6. Try to varying the amplitude of modulating signal corresponding each channel
by using amplitude plotsP1 and P4. Observe the effect on all outputs.
7. Observe the TDM output at pin No:13 of 4052. All the multiplexes channels are
observed during the full period of the clock (1/32 KHz).

12.5.2. De-Multiplexing
1. Connect the circuit as shown in figure.
2. Observe the de-multiplexed outputs attest points 13 to 16 respectively.
3. Observe by varying the duty cycle plot TP5 and see the effect on the outputs.
4. Observe the LPF outputs for each channel at test points 17,18,19,20 and at
sockets channels CH1,CH2, CH3,CH4. these signals are actual replica of the
inputs. These signals have been amplitude.

12.6.Expected Graph:

12.7. Result:

Four channel analog multiplexing and de-multiplexing has been done and
corresponding waveforms have been plotted.

12.8. Lab Assignment Questions:


1. What is the function of an enable input on a multiplexer chip?
2. Will multiplexing create additional harmonics in the system?
3. Can I accidentally switch a dimmer to multiplex mode?
4. Why guard bands are used in FDM?
5. Why sync pulse is required in TDM?

12.9. Post-Lab Questions:


1. What is difference between Frequency Division multiplexing and Wave Division
multiplexing?
2. In what situation multiplexing is used?

13. SPECTRUM ANALYSIS OF AM AND FM SIGNAL USING


SPECTRUM ANALYZER

13.1.Pre-Lab Questions:
1. What is spectrum analyzer?
2. List the types of spectrum analyzer.

13.2.Objective:
To observe the spectrum of AM and FM signals and obtain the power levels in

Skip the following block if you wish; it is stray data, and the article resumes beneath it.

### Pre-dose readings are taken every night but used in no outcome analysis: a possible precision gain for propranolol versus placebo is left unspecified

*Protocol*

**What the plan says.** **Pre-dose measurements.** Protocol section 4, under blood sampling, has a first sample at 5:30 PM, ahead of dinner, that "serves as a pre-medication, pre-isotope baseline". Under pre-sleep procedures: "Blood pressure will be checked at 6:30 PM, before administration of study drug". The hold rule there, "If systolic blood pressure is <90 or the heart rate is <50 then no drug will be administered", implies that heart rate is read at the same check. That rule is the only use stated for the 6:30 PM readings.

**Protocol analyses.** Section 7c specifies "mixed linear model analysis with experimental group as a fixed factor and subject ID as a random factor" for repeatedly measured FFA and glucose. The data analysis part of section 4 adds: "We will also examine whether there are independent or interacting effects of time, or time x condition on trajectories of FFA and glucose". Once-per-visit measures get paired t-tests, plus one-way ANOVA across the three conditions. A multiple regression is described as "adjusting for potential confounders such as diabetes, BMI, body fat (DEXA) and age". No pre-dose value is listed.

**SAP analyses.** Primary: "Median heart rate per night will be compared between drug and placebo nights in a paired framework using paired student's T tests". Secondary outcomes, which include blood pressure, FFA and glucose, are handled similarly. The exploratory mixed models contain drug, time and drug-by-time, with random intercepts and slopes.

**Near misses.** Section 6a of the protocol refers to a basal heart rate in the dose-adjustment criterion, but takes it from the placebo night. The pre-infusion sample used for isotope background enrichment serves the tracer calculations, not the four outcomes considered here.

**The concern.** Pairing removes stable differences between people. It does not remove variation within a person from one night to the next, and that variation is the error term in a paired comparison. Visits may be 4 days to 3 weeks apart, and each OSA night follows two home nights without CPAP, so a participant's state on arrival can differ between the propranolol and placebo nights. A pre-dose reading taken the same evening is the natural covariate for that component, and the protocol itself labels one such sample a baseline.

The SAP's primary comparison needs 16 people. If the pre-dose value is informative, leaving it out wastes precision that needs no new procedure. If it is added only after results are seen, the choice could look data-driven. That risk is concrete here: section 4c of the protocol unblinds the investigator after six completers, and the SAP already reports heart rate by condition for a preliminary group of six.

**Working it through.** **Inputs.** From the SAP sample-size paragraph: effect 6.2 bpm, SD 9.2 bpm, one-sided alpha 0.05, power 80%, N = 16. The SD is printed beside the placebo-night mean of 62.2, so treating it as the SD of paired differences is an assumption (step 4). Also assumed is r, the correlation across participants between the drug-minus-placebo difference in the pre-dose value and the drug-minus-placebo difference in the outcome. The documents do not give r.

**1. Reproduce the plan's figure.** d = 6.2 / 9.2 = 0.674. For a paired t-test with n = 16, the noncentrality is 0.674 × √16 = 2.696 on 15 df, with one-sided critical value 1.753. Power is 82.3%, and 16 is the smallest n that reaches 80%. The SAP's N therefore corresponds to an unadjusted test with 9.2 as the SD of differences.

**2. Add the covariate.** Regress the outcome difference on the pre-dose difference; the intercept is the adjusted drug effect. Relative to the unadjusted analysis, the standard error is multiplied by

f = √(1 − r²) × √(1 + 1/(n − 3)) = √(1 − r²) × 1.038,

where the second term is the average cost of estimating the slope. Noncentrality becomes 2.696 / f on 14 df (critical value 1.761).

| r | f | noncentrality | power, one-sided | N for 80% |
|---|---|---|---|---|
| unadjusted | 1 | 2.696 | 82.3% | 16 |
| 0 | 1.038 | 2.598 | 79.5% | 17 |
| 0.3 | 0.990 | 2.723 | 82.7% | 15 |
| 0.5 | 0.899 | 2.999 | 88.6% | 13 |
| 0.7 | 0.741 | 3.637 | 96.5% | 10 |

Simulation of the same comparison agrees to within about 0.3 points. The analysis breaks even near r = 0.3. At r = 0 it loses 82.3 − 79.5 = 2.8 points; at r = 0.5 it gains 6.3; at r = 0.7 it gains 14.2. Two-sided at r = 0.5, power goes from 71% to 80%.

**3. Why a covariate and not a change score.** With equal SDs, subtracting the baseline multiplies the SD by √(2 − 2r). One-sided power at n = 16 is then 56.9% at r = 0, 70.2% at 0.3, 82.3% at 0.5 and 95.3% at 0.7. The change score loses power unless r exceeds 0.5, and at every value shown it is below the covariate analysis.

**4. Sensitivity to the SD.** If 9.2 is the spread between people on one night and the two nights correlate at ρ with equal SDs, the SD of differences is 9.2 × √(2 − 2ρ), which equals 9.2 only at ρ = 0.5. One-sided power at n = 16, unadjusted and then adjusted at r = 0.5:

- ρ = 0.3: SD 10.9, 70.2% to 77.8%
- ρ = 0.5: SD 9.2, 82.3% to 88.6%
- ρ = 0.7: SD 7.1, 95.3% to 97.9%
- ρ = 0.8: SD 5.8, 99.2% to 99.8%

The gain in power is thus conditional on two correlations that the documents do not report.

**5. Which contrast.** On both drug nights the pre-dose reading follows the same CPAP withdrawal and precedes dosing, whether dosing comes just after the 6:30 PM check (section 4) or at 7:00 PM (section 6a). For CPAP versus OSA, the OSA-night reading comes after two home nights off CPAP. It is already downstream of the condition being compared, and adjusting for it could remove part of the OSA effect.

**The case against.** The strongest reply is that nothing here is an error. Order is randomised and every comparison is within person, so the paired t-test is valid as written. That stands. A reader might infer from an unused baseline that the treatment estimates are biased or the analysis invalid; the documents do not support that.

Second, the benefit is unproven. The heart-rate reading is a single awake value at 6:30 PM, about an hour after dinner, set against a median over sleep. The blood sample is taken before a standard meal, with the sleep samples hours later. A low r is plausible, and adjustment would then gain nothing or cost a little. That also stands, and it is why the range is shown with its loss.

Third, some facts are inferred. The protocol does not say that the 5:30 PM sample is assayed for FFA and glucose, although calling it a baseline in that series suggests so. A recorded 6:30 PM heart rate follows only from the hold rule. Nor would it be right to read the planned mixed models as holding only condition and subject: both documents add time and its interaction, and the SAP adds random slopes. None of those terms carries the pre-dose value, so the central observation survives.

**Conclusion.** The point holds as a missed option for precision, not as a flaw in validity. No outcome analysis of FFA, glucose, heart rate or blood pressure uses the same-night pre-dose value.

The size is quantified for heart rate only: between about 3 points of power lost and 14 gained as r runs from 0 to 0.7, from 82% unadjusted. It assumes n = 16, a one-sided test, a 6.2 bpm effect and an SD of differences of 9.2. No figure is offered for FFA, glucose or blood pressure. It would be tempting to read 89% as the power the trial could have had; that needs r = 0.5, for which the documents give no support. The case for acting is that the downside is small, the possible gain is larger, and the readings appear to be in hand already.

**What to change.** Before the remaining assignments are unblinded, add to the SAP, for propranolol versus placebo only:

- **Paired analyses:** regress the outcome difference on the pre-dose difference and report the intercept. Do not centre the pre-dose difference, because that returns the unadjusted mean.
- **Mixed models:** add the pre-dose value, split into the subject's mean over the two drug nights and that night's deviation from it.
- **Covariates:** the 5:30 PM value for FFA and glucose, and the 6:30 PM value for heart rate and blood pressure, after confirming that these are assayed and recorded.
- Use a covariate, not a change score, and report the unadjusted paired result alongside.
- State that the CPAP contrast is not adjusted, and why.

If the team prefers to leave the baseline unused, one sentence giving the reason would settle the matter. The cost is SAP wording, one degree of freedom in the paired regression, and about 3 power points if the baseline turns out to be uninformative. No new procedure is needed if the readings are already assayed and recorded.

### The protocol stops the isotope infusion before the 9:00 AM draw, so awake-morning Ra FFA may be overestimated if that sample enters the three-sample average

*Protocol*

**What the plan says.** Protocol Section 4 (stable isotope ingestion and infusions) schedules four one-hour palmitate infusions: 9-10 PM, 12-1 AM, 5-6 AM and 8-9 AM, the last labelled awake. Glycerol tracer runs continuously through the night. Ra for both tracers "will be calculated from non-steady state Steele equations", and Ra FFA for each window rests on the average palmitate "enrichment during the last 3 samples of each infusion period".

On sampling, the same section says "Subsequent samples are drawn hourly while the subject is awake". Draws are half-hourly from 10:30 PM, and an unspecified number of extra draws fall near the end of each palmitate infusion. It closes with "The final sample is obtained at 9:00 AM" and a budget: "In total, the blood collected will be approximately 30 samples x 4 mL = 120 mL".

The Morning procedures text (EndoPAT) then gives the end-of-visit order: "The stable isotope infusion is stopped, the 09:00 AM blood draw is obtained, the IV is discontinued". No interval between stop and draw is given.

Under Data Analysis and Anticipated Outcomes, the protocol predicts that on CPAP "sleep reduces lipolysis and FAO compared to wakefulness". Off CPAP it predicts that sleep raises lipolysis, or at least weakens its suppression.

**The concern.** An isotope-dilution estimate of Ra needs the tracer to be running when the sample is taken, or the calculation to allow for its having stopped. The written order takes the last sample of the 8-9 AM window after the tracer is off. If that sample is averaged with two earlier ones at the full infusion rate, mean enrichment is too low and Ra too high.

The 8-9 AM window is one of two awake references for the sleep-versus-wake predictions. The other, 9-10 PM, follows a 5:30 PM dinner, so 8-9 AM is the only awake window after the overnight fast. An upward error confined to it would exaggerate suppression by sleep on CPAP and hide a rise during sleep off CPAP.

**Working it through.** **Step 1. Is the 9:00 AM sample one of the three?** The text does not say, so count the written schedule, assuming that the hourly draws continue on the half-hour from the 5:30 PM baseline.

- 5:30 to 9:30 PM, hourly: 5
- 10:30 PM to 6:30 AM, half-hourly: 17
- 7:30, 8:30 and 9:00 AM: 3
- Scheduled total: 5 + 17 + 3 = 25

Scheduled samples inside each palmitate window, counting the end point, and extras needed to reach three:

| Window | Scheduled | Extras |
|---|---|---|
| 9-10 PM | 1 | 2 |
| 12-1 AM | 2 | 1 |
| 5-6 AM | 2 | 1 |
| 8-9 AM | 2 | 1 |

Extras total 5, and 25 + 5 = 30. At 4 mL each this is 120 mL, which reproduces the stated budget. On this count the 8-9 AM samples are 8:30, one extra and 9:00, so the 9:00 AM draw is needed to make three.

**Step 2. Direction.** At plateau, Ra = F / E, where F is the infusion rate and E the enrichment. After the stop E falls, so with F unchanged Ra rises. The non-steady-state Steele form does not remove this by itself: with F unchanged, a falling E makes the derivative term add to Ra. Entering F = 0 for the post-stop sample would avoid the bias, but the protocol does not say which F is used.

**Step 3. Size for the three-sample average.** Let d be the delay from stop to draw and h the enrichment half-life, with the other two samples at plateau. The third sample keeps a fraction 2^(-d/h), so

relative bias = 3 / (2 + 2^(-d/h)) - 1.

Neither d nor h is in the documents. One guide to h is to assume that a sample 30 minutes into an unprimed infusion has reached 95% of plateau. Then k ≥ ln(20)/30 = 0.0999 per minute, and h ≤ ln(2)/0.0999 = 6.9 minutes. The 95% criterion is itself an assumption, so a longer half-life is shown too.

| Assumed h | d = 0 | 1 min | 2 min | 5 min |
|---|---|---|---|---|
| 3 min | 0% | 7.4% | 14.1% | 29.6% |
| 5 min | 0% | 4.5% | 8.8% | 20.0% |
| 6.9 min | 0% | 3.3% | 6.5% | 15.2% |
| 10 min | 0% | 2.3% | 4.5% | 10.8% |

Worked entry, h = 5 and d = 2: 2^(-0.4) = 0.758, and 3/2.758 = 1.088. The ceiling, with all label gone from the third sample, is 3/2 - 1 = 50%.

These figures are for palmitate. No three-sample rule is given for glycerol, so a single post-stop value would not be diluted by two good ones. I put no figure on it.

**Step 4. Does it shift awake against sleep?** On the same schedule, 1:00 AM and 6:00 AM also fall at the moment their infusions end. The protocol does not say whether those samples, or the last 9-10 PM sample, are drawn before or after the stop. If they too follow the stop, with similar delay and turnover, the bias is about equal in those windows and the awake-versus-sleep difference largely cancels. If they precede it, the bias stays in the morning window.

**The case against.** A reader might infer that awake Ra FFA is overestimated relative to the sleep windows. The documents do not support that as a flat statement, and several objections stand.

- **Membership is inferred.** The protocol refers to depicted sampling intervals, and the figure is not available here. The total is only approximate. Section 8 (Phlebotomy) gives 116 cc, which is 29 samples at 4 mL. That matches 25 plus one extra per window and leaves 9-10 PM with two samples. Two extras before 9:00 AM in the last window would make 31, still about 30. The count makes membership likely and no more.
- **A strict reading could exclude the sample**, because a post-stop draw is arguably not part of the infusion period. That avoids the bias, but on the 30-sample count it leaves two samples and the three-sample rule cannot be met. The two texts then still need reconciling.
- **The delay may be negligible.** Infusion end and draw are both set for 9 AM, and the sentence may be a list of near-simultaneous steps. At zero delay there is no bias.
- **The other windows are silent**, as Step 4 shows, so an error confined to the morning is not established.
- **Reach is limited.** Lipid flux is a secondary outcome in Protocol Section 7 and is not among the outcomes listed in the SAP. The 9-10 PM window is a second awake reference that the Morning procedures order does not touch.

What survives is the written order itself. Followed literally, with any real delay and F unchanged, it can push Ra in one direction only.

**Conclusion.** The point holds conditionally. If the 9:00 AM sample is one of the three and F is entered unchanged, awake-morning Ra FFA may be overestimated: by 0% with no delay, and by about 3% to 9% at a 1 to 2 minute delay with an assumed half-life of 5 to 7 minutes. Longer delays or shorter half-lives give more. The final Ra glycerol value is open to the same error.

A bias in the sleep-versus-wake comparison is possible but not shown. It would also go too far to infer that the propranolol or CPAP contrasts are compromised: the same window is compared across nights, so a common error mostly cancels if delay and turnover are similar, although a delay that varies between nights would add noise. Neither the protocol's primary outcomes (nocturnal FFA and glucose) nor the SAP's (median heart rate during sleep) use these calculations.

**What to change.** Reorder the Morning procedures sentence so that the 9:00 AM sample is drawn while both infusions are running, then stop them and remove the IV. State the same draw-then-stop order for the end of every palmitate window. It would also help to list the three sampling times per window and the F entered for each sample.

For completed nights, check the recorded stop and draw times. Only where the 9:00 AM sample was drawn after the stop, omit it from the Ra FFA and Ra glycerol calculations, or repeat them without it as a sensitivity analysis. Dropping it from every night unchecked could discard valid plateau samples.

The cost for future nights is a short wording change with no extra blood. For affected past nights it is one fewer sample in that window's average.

dBm of fundamental frequency components by using spectrum Analyzer.

13.3.Resources:
1. Spectrum analyzer
2. AM/FM generator-0.1MHz-110MHz
3. CRO-30MHz

13.4.Theory:
A spectrum analyzer provides a calibrated graphical display on its CRT with
frequency on the horizontal axis and amplitude on the vertical axis. Displayed as vertical
lines against these coordinates are sinusoidal components of which the input signal in
composed. The height represents the absolute magnitude, and horizontal location
represents the frequency. This instrument provide a display of the frequency spectrum
over a given frequency band.

13.5.Block diagram:

Fig.1 Block Diagram of Spectrum Analyzer

13.6.Procedure:
1. AM signal is given to the spectrum analyzer.
2. Adjust the zero marker to carrier frequency and measure spectrum of AM.
3. For different values of fc and fm, observe the spectrum of AM.
4. Now remove AM signal and give FM signal to the spectrum analyzer.
5. Adjust the zero marker to carrier frequency and observe spectrum of FM.
6. Plot the spectrums of FM and AM.

13.7.Observation Table:
Table1: Readings for AM signal
S.No.

fc (MHz)

fm (KHz)

(fm+ fc ) (MHz)

(fc - fm) (MHz)

fm (KHz)

(fm+ fc ) (MHz)

(fc - fm) (MHz)

Table2: Readings for FM signal


S.No.

fc (MHz)

13.8.Model Graphs:

Fig.2 AM spectrum

Fig. 3 FM spectrum

13.9.Result:
Spectrum Analyzer is studied.

13.10.Lab Assignment Questions:


1. Distinguish between CRO and Spectrum analyzer?
2. What are the functions of span/div control and reference level control?

13.11.Post-Lab Questions:
1. List some application of spectrum analyzer.
2. Differentiate between wave analyzer and Spectrum analyzer.

14. FREQUENCY SYNTHESIZER


14.1.Pre-Lab Questions:
1. What is meant by Frequency Synthesizer ?
2.

14.2.Objective:
To construct a frequency synthesizer circuit.

14.3.Resources:
1. Frequency Synthesizer Kit
2. CRO 0-20MHz
3. Function generator 0-1MHz
4. Regulated Power Supply 0-30V, 1A

14.4.Theory:
The frequency divider is inserted between the VCO and the phase comparator of
PLL. Since the output of the divider is locked to the input frequency f in, the VCO is
actually running at a multiple of the input frequency . The desired amount of
multiplication can be obtained by selecting a proper divide by N network ,where N is
an integer. To obtain the output frequency fOUT=5fIN, a divide by N = 5 network is
needed. One must determine the input frequency range and then adjust the free running
fOUT of the VCO by means of R1 (20k_pot) and C1 (10F) so that the output frequency of
the divider is midway within the predetermined input frequency range. The output of the
VCO now should be 5fIN. The output of the VCO now should be adjusted from 1.5 KHz
to 15 KHz by varying potentiometer R 1 .this means that the input frequency fin range has